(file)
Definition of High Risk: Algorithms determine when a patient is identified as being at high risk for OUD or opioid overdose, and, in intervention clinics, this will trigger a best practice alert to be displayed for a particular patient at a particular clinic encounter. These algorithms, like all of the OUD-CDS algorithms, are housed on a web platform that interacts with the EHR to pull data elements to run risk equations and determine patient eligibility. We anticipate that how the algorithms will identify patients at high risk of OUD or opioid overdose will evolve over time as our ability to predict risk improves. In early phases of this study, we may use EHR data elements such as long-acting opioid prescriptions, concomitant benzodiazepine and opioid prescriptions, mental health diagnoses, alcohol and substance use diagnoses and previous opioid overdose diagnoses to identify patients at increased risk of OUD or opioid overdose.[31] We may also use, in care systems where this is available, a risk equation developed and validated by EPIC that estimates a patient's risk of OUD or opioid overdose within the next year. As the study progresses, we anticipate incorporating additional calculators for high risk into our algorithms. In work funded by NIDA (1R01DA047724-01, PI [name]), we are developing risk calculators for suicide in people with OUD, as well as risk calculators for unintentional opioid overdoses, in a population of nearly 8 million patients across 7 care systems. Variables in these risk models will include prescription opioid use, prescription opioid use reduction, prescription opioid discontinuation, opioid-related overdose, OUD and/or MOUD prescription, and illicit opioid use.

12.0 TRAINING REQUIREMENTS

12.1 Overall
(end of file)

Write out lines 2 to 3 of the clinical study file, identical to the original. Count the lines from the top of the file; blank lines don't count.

12.0 TRAINING REQUIREMENTS

12.1 Overall